Honest, open employee communication is essential for a thriving organization. But it often takes managers years to perfect their techniques and find a balance between being open to employee communication — giving regular feedback, even when it's difficult, while building up confidence and encouraging candor among their reports — and still getting their jobs done. 

Based on our years of practice with many companies working on internal communications and employee engagement, we created this guide with information for strengthening your strategy for effective employee communication. 

How's your communication now?

To improve your internal communication skills, you first have to objectively look at your current technique. Exact practices will vary by organization, but the principles are universal. Ask yourself these questions, and answer honestly:

How accessible are you to employees?

Great managers show their reports that they are open to feedback and want to know about ideas, problems and questions. If this is a new practice for you, perhaps you can schedule weekly office hours where your staff is welcome to chat with you, unscheduled. Sharing information gets a lot easier and more effective when the channels of communication are open.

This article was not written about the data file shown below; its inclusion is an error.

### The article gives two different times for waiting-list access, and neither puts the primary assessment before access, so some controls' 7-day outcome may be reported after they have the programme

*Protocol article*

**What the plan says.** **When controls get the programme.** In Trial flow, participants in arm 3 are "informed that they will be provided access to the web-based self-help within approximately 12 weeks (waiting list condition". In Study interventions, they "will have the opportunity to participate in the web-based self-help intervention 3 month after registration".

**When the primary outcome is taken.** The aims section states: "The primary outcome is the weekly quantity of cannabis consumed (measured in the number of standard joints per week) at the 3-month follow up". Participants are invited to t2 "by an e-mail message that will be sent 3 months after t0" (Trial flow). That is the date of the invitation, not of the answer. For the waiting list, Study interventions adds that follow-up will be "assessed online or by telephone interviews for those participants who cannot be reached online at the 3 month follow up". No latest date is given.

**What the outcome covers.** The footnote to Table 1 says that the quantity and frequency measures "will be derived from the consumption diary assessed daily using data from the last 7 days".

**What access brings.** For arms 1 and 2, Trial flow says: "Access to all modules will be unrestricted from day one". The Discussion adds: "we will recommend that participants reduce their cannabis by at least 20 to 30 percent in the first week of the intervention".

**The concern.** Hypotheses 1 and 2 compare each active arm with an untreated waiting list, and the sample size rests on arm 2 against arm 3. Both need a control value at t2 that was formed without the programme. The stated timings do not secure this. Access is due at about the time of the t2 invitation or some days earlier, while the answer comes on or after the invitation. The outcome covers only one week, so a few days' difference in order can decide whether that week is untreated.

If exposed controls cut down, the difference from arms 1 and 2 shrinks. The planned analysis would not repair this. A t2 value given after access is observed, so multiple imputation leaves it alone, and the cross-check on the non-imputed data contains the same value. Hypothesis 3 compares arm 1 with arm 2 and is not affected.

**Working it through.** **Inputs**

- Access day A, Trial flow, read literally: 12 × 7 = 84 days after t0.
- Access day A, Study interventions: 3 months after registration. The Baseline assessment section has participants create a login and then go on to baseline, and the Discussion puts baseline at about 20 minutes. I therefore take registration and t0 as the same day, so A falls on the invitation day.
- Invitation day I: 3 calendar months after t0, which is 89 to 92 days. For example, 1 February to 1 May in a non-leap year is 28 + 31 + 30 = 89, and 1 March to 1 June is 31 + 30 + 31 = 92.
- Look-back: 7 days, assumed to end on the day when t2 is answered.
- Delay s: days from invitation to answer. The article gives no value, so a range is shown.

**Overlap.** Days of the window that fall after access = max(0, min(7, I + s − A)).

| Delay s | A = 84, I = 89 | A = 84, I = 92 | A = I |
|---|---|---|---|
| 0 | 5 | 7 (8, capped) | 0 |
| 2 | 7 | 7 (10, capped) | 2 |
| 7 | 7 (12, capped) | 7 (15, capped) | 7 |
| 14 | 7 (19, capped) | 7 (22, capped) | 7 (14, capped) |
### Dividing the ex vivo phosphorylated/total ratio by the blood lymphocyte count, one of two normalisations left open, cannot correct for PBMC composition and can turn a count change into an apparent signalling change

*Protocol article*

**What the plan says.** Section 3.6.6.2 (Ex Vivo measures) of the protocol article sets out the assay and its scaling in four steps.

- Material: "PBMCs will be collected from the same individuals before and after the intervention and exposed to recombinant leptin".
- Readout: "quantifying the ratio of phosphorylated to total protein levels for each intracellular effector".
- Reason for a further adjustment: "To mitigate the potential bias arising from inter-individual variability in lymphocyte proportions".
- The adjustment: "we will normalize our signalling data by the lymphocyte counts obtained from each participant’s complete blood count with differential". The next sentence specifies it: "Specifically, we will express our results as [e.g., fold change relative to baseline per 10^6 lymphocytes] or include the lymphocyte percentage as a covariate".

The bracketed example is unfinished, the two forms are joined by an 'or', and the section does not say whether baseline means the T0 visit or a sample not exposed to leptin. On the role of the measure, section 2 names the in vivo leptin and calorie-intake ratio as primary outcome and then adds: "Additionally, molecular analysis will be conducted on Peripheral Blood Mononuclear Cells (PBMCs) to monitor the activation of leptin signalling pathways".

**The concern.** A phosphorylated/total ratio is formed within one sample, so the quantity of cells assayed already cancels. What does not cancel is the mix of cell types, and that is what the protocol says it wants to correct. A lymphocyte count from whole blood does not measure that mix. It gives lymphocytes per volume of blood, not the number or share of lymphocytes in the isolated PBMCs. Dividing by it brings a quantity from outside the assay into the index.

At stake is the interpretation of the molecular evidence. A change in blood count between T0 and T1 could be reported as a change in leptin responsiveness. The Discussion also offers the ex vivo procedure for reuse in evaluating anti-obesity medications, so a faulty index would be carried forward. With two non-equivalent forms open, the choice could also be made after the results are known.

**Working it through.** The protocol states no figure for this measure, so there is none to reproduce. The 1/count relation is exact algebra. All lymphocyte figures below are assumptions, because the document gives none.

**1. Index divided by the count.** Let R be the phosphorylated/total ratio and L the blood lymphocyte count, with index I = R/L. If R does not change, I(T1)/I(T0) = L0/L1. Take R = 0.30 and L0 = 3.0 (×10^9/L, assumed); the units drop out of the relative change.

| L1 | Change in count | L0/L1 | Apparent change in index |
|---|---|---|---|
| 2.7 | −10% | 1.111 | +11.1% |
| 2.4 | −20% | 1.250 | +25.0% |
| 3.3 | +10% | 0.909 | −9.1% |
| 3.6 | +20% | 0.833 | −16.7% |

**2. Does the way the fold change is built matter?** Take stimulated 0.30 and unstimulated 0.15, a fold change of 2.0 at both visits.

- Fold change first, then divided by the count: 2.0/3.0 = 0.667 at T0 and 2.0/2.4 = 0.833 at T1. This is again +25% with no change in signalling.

How often do you have one-on-ones with your direct reports?

Scheduled check-ins with your employees are essential to build morale, confidence and loyalty. If the only time you regularly meet with your workers is for annual reviews, you need to step up your game. Depending on the staffer and your organization, you both might benefit from casual weekly check-ins or more in-depth meetings once a month or once a quarter. 

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How often do you praise your staff?

Employees need to feel that their hard work is recognized, or resentment can grow. Adults don't need to get a gold star for each job they complete, but managers should give honest praise to staffers who go above and beyond. Even in stressful times, make a point to recognize great work — that's the difference between organizations that build loyalty and companies suffering from high turnover.

Do you try to power down the rumor mill?

If management is silent on what's happening during times of change, employees fill in the gaps with rumors. As a manager, it's in your best interest to stop the rumor mill by keeping your workers informed. You can do this by being honest with your audience, addressing issues promptly, answering questions and avoiding spin. They'll appreciate your candor and will be less likely to stress out over the unknown. 

Communicating professional feedback

Being a manager comes with its challenges, one of which is giving less-than-positive feedback on a staffer's performance. Helping someone make improvements without hurting their confidence is a real communication skill. Delivered correctly, constructive criticism can show staff members you care not only about the integrity of the workplace but also about them.